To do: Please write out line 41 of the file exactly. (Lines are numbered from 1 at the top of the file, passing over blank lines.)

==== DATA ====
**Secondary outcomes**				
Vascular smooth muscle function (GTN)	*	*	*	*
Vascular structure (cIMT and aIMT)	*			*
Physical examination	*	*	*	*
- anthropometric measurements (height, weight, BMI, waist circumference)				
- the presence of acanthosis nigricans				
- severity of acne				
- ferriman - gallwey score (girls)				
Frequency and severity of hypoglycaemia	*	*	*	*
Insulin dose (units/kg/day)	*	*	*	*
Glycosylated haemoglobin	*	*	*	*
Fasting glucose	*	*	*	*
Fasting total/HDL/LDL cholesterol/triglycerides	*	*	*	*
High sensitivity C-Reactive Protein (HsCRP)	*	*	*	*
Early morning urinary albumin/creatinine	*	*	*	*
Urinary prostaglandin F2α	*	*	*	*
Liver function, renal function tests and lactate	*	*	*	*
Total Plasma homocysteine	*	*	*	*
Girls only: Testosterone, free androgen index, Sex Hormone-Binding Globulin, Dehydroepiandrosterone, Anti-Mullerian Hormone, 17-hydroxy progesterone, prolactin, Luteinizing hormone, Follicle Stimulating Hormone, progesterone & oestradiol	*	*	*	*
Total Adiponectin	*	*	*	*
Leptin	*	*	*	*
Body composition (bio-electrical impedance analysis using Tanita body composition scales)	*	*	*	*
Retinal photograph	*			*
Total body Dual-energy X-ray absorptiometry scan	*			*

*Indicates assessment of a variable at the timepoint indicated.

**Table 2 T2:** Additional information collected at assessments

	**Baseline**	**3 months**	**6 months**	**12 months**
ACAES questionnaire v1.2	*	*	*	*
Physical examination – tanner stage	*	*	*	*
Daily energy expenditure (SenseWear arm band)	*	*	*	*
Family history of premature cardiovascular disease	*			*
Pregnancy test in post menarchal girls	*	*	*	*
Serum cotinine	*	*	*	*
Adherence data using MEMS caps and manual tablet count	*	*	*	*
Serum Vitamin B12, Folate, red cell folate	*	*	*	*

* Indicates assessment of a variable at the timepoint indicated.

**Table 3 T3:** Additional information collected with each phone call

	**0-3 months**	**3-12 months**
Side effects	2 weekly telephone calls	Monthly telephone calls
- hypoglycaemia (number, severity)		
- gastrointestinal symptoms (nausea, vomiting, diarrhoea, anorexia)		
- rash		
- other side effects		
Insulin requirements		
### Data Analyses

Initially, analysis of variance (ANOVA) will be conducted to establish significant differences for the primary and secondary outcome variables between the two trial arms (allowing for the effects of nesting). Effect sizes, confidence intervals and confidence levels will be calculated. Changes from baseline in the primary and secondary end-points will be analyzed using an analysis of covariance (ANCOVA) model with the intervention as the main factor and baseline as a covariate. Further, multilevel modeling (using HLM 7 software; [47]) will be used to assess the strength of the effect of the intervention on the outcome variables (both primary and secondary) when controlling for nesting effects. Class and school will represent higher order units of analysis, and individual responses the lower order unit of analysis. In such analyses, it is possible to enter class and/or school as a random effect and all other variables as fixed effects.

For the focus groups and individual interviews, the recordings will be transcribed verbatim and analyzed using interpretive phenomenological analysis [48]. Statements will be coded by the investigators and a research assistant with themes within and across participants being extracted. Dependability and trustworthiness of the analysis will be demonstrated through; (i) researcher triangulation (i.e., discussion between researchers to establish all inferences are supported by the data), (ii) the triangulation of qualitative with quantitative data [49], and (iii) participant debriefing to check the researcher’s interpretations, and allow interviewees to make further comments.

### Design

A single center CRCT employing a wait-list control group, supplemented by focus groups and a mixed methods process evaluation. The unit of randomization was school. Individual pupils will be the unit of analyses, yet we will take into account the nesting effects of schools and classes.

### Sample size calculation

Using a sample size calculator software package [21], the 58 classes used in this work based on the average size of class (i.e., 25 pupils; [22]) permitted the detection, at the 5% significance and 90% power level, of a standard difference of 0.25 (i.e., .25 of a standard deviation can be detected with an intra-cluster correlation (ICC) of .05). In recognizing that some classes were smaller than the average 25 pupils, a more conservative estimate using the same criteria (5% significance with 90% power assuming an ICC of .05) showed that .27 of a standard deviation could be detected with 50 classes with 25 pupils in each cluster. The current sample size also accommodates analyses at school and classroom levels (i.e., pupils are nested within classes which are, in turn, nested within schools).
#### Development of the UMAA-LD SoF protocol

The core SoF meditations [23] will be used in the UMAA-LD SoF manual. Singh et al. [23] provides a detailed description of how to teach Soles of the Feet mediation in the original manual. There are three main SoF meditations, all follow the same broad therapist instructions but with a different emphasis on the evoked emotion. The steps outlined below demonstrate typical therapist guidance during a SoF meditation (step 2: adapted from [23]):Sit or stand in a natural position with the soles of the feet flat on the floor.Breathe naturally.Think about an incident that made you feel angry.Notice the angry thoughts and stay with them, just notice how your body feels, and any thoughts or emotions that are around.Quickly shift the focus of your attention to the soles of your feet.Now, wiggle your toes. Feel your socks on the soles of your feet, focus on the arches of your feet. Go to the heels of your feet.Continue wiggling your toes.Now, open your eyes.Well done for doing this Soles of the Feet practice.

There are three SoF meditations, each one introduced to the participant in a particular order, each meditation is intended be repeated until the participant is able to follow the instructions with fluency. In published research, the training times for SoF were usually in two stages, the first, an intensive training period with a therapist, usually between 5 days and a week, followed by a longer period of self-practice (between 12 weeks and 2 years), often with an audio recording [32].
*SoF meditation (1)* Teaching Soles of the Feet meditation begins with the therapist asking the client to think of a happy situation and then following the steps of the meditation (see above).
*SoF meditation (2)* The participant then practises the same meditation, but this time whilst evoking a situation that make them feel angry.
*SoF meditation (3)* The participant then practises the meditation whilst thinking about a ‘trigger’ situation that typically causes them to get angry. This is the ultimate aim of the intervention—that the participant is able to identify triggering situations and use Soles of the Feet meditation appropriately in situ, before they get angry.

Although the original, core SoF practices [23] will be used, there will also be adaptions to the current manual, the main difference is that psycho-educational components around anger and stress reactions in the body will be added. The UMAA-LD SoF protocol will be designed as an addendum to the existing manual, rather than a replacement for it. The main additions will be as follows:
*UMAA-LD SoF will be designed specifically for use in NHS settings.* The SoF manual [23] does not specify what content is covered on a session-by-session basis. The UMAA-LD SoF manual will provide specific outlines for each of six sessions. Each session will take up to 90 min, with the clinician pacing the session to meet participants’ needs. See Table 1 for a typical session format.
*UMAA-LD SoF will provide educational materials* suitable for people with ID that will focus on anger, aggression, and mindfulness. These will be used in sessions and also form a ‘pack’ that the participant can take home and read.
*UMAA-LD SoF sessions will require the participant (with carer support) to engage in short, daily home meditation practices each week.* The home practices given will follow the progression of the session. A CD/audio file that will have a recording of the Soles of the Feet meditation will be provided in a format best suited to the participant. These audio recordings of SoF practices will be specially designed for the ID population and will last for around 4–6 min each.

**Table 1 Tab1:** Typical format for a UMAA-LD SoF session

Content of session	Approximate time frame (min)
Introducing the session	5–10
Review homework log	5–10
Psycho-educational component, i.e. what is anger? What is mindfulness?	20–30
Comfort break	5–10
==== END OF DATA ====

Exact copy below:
- gastrointestinal symptoms (nausea, vomiting, diarrhoea, anorexia)		